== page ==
Matt: Joe had the idea for the video in the first place. He was like, “Have you seen the beginning of Superman 1? It’s really weird! It’s this really weird scene with Marlon Brando and these three prisoners, and we could be the prisoners, and that would be the video.” And it was like, “Done. That sounds great. That sounds really weird and achievable!”
Joe: It sounded simple.
Matt: It sounded simple at the time. It was like, “Yeah, we’ll be in the hoops, and as long as we figure out how to make the hoops, we’ll be in the clear!” Joe figured out how to make the hoops, and then we realized this whole issue with the green screen, and shooting all of our friends faces and getting them to appear to be twenty feet tall on the wall…it was just a big learning process of how to tackle a project of that size. It was a good experience.
THREE: What cities are the most and least receptive to your music?
Joe: Our stuff is kind of weird, kind of “sensitive” at times, and it’s like, when we play in Cleveland, I often see dudes sitting out there being like, “What the fuck? These guys…” Especially because a lot of people in Cleveland were fans, big fans, of the first record, which I wouldn’t say is really angry, but can be interpreted that way just because it’s loud and high-energy.
Matt: Abrasive.
Joe: So, whenever we’ve taken a turn away from that, people have felt betrayed. But, we’ve had a really great reception in places like San Francisco, in Austin, actually in small, small towns like Binghamton…
Duncan: Lawrence was a good show.
Matt: Ithaca, Jamestown, all of these small towns. It’s just sort of unpredictable, I guess. We’ve had a tough go of the Midwest this time in a way, but I feel like we have yet to hit our sweet spots like Texas— well, we’re here now, and then moving West I think it’s going to be on the up and up. We tend to do well in Canada, too, in Montreal and Toronto, so we’re looking forward to that as well.
Joe: The last time we went to Europe we had some really huge success. I mean, not huge, but just some satisfying successes in places like Vienna or Berlin where people are out there to see something totally different, and we can provide that.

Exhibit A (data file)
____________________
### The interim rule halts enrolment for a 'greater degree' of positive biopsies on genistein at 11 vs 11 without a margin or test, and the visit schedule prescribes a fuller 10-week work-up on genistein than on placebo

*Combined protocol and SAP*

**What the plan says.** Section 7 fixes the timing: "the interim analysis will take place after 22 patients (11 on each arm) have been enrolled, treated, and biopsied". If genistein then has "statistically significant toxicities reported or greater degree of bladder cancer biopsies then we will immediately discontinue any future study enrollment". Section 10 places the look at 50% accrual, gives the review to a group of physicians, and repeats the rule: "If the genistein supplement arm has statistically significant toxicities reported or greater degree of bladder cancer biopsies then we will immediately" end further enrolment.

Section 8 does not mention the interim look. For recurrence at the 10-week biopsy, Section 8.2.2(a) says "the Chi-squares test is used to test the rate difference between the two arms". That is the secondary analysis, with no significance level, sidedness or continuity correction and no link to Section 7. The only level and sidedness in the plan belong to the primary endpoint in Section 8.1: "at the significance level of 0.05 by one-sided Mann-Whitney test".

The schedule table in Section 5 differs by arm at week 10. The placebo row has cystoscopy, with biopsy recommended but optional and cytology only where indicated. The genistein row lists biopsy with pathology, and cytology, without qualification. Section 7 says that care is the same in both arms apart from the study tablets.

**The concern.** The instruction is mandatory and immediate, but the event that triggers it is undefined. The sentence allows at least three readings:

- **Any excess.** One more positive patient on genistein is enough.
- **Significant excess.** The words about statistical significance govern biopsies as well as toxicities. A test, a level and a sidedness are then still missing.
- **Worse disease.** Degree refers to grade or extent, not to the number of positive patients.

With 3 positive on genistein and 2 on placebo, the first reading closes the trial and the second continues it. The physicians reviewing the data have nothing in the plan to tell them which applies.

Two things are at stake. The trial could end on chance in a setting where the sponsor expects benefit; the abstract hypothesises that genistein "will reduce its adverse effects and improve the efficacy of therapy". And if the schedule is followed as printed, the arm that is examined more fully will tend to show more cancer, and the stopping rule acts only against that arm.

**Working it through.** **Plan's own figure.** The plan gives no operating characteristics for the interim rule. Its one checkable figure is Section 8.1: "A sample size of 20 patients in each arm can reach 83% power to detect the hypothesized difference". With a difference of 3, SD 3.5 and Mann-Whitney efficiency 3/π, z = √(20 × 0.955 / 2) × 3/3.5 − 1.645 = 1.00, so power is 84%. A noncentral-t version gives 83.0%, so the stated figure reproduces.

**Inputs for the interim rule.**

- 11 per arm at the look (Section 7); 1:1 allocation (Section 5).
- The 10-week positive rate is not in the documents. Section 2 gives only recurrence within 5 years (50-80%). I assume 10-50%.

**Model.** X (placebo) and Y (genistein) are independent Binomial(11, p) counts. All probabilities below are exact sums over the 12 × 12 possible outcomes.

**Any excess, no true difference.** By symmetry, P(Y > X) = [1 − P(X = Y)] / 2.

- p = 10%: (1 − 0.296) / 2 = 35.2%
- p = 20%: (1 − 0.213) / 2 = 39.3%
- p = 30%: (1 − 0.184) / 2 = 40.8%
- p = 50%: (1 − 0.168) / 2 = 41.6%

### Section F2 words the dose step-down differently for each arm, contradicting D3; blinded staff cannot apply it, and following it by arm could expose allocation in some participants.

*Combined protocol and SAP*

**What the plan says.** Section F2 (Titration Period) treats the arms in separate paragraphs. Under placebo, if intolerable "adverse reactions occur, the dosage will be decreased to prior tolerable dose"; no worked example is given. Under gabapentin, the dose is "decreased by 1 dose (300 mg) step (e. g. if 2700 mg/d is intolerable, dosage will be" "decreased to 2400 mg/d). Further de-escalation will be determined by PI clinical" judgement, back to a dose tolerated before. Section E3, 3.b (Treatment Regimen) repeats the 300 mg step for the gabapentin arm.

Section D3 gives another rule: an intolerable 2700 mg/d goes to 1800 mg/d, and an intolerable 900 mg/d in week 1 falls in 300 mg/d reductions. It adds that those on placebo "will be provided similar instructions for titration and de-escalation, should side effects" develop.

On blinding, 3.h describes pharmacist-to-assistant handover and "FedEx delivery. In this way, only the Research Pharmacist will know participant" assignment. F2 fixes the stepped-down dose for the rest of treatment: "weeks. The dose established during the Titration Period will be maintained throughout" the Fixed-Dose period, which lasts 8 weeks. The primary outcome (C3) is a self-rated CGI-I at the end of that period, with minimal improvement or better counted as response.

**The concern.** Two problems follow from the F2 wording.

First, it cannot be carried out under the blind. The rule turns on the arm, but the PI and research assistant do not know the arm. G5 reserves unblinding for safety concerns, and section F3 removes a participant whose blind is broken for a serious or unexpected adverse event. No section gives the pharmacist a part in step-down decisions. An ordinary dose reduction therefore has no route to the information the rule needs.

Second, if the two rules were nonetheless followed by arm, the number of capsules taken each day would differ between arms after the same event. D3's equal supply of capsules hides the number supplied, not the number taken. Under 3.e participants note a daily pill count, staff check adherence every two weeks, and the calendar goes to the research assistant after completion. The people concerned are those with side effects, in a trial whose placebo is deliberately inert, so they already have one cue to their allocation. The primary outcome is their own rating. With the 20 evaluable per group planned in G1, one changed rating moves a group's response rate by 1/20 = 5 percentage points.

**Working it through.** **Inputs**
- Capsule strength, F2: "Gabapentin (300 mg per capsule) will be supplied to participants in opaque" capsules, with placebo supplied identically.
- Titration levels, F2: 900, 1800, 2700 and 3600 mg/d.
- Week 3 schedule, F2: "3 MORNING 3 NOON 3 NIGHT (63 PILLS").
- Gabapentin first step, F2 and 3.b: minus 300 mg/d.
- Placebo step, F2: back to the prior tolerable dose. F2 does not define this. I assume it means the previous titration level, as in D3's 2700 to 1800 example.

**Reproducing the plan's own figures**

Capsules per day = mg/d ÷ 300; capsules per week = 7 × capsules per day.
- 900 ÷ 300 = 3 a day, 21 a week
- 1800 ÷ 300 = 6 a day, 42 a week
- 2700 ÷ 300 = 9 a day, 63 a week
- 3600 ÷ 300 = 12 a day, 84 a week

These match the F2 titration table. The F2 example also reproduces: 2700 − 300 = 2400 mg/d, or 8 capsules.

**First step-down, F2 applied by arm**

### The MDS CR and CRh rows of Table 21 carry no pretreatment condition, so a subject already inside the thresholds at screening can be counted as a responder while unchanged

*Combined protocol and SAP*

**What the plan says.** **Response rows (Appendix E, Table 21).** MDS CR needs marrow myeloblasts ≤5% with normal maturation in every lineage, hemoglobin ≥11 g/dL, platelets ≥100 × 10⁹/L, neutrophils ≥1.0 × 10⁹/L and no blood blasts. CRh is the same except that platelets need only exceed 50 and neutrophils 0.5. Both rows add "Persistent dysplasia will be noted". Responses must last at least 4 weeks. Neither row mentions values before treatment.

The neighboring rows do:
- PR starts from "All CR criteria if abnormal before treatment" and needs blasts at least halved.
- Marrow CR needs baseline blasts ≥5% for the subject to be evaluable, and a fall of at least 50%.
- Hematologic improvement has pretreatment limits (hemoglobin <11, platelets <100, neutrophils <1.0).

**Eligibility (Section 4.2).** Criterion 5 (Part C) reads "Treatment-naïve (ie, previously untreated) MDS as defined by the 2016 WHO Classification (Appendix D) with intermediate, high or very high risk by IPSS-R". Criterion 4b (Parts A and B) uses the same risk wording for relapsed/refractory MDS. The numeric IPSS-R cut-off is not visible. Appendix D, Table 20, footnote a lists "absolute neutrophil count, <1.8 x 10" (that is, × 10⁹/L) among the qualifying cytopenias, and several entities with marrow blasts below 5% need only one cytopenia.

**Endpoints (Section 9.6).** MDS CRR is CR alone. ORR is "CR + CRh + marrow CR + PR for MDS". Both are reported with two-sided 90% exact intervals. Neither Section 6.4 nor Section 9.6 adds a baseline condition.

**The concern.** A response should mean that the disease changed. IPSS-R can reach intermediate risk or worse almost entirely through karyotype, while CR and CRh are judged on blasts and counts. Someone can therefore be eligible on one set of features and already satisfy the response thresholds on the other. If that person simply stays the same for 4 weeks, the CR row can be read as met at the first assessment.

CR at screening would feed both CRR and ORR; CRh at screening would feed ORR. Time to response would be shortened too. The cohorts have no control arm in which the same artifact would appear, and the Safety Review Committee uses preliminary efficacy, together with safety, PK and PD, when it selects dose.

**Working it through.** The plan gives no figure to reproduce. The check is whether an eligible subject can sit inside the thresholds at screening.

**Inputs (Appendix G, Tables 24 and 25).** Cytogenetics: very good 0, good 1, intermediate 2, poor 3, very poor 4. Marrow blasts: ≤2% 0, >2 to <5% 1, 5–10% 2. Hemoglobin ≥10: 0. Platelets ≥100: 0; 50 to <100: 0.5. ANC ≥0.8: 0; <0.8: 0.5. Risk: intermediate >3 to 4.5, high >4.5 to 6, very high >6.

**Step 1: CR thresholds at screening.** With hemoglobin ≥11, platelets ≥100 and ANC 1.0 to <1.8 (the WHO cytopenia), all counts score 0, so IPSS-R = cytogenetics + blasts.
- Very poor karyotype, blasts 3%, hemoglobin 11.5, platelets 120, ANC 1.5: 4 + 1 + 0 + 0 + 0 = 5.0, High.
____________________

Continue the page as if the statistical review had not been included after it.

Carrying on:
MB: In places where people feel betrayed because your music has changed, how do you react to that, or do you care?
Joe: It’s hard not to care, but it also feels like I get kind of defensive, because it’s like, “What? This is my music just as much as it is yours! Or perhaps even more so!” So, you are free to listen to that record whenever you want to, but don’t get pissed off at me for not staying in that zone for my whole life!
Matt: We had a funny experience in Cleveland. There’s a track called “Polio” which was the opening track on the first record, and some people kind of got attached to that as an identity for the band. We still play that song, and we played it thinking that we’re going to play one of the old ones for this kind of scene, and someone who knew us from the past came up to me afterwards and was like, “Was that a mellow version of ‘Polio’ I heard you guys playing?” And I was like, “Yeah, it was ‘Polio.’ We didn’t try to make it mellow, but I guess it sounded that way.”
Joe: I guess it was the ‘over-thirty’ version of “Polio” or something.
Matt: Yeah, we’re over thirty and playing “Polio” so…yeah. I probably play it too well now. I smoked and drank back when I started playing that song. I would pass out, I was in such bad shape. I looked like I was exerting myself a lot more.
Joe: Now you just look like you’re drinking a cup of tea while you’re playing it.
Matt: Yeah, now I have one hand tied behind my back, and I’m drinking coffee with the other hand—
Joe: And you’re drumming with your teeth.
Matt: Yeah, drumming with my teeth.
Duncan: And you’re killing it. It’s amazing.
Matt: Yeah, I’m totally wailing.